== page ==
I like to think of organizations as a group of people sailing in a stream of ideas. Sometimes they are sailing in swift, clear streams where the ideas are abundant, but sometimes they are in stagnant pools or terrifying whirlpools. At other times, one person’s idea stream forks off, splitting them apart from other people and taking them in a new direction. To me, this is the real story of community and culture; the rest is just surface appearance and illusion.
When the flow of ideas incorporates a constant stream of outside ideas as well, then the individuals in the community make better decisions than they could on their own. Diversity of viewpoint and experience is an important success factor when harvesting innovative ideas. To bring new ideas into a work group or community, however, there are three key things to remember.
Social Learning Is Critical
Copying other people’s successes, when combined with individual learning, is dramatically better than individual learning alone. When your individual information is unclear, rely more on social learning; when your individual information is strong, rely less on social learning.
One disturbing implication of these findings is that our hyperconnected world may be moving toward a state in which there is too much idea flow. In a world of echo chambers, fads and panics are the norm — and so it is much harder to make good decisions. We need to pay much more attention to whereour ideas are coming from, and we should actively discount common opinions and keep track of the contrarian ideas. (We can build software tools to help us do this automatically, but to do so we have to keep track of the provenance of ideas.)
Contrarians Are Important
When people are behaving independently of their social learning, it’s likely that they have independent information and that they believe in that information enough to fight the effects of social influence. Find as many of these “wise guys” as possible … and learn from them.
Such contrarians sometimes have the best ideas, but sometimes they’re just oddballs. How can you know which is which? If you can find many such independent thinkers and discover that there is a consensus among a large subset of them, then a really good strategy is to follow the “contrarian consensus”.
Diversity Is Important
When everyone is going in the same direction, then it’s a good bet that there isn’t enough diversity in your information and idea sources, and you should explore further. A big danger of social learning is groupthink. To avoid groupthink and echo chambers, you have to compare what the social learning suggests with what isolated individuals (who have only external information sources) are doing. If the so-called common sense from social learning is just an overconfident version of what isolated people think, then you’re likely in a groupthink or echo chamber situation. In this case, a surprisingly good strategy is to bet against the common sense.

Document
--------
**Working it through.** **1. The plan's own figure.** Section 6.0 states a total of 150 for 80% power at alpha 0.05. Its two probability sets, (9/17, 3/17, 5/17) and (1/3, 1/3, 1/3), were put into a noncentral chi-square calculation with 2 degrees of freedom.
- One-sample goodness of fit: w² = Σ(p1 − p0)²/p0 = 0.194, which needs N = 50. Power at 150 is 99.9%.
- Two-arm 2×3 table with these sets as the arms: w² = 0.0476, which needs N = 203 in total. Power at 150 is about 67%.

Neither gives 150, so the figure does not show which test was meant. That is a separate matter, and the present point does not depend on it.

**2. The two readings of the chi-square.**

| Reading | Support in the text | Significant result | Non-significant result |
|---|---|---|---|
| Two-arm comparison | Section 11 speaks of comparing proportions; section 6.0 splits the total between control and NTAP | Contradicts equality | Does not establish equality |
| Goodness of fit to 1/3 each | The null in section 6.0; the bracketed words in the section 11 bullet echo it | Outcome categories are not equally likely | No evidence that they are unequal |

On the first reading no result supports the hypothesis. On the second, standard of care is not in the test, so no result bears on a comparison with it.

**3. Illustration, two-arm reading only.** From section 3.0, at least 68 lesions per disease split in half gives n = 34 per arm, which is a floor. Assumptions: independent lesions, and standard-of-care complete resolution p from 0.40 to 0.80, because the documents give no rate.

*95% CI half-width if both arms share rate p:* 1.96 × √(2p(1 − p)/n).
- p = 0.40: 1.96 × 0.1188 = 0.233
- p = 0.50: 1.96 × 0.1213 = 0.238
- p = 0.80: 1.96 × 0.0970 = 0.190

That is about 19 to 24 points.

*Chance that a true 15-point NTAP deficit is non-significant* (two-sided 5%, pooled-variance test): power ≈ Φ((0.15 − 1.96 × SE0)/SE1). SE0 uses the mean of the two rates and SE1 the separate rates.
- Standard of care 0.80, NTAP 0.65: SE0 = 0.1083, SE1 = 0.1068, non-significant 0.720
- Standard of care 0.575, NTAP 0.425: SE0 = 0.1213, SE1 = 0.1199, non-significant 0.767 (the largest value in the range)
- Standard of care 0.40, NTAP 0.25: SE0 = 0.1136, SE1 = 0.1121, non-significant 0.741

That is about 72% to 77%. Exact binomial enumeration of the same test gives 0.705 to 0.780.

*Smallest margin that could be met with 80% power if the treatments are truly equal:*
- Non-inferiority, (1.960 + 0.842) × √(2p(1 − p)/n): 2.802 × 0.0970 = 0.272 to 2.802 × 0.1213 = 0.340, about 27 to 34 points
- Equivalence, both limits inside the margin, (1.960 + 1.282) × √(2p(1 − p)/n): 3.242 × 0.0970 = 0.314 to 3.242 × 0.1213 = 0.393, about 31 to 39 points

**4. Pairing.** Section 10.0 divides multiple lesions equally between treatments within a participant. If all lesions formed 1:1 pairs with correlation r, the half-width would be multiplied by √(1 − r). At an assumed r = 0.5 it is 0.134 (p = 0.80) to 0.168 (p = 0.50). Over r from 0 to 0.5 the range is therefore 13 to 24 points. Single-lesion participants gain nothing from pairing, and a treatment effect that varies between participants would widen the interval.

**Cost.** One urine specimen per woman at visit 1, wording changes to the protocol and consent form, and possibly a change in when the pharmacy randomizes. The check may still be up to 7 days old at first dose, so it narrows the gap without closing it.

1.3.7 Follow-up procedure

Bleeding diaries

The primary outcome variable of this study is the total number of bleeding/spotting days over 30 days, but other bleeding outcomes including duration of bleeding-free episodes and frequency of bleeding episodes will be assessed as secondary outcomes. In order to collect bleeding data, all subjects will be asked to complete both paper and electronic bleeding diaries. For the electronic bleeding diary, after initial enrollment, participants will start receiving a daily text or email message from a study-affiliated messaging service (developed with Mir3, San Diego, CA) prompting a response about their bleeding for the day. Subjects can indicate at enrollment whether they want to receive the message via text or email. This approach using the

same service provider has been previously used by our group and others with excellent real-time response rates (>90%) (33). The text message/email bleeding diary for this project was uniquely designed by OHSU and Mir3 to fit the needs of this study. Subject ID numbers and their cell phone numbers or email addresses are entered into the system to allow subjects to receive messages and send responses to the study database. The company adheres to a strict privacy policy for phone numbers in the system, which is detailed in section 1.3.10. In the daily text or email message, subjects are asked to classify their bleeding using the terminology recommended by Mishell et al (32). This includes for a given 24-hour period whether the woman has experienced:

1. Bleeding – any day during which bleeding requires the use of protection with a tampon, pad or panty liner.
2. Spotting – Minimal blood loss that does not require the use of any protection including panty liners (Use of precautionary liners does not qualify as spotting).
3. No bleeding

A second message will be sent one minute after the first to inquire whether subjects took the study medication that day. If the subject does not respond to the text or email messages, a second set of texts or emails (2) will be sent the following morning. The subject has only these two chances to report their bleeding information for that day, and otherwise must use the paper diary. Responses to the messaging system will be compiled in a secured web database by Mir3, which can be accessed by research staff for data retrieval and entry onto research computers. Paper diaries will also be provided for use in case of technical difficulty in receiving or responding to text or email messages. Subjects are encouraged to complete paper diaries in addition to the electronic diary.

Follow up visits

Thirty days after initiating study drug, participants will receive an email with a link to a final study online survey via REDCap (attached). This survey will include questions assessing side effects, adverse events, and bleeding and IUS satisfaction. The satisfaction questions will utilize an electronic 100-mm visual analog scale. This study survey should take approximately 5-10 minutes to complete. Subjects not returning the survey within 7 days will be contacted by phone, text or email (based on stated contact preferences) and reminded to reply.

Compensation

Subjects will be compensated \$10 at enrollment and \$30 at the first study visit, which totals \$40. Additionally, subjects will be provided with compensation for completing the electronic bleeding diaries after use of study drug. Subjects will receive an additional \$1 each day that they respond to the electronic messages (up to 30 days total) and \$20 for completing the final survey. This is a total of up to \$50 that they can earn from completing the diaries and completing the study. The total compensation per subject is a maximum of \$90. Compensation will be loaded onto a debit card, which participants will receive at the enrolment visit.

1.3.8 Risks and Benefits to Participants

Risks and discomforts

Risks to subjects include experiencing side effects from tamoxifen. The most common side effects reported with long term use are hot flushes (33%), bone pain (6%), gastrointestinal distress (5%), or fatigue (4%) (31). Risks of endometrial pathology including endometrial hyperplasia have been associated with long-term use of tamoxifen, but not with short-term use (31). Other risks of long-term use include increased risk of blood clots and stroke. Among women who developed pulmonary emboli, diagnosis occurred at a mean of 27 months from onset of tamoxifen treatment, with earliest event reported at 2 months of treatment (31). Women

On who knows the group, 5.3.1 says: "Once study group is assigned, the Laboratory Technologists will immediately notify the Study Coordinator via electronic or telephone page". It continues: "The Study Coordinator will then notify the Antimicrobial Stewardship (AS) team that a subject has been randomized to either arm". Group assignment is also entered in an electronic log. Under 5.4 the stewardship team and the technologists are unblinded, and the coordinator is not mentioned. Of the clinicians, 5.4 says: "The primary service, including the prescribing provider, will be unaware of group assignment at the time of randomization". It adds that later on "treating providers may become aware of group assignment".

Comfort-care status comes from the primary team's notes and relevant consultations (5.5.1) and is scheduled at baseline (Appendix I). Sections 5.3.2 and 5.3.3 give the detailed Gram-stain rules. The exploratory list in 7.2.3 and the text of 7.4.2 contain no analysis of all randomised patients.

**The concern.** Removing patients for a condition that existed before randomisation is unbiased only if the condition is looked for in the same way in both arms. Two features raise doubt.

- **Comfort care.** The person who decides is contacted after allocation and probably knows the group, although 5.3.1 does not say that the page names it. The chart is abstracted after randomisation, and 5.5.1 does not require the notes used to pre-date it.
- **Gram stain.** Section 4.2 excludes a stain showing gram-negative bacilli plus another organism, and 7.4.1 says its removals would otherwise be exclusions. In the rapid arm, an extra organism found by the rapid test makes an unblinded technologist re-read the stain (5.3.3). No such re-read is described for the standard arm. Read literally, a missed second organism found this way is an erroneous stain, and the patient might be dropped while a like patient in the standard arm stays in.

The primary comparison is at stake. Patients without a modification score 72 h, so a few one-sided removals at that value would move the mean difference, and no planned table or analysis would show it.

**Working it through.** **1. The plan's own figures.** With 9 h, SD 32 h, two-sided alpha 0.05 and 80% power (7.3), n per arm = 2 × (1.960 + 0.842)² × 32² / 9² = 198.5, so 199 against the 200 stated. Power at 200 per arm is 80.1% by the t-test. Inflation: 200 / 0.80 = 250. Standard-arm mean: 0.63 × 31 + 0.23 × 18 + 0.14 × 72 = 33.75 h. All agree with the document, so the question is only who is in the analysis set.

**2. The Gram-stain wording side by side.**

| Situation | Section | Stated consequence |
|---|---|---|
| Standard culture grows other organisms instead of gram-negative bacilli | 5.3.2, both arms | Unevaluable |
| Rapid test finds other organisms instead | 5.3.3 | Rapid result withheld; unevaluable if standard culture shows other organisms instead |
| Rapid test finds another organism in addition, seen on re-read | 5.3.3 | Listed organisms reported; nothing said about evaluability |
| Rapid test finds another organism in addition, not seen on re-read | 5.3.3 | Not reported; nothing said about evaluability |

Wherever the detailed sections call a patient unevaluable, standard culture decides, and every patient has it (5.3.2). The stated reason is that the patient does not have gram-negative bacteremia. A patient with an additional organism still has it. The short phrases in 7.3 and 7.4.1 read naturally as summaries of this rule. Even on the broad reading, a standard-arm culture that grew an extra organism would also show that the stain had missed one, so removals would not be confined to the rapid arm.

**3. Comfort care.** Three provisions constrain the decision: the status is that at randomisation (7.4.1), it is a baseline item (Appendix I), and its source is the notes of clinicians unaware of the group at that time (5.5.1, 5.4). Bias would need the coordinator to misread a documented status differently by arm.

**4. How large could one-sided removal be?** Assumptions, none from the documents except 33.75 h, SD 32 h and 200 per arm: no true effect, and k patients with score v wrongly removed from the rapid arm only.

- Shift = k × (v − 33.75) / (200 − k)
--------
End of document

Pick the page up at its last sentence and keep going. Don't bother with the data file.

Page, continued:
But it is also important to diversify by considering more than one strategy at a time, because as our environment changes, the old strategies stop working and new strategies take the lead. Therefore, it’s not the strategies that have been most successful that you want to follow; it’s the strategies that will bemost successful that you have to find.
Since predicting the future is hard, diversification of social learning is important.
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To summarize: People act like idea-processing machines combining individual thinking and social learning from the experiences of others. Success depends greatly on the quality of exploration and that, in turn, relies on the diversity and independence of our information and idea sources.
By harvesting from the parts of our social network that touch other streams — that is, by crossing what sociologist Ron Burt called the “structural holes” within the fabric of society — we can create innovation. When we choose to dip into a different stream, we bring up new habits and beliefs, and it is these innovations that help us make better decisions, and help our community to thrive.
Adapted and excerpted from Social Physics by Alex Pentland. Reprinted by arrangement with The Penguin Press, a member of Penguin Group (USA) LLC, A Penguin Random House Company. Copyright Alex Pentland, 2014.
Named by Forbes one of the seven most powerful data scientists in the world, Alex “Sandy” Pentland directs MIT’s Human Dynamics Laboratory and the MIT Media Lab Entrepreneurship Program, which have spun off more than 30 companies to date. He also co-leads the World Economic Forum Big Data and Personal Data initiatives and is a founding member of the Advisory Boards for Nissan, Motorola Mobility, and a variety of startups. Pentland also helped create and direct MIT’s Media Laboratory, the Media Lab Asia laboratories at the Indian Institutes of Technology, and Strong Hospital’s Center for Future Health.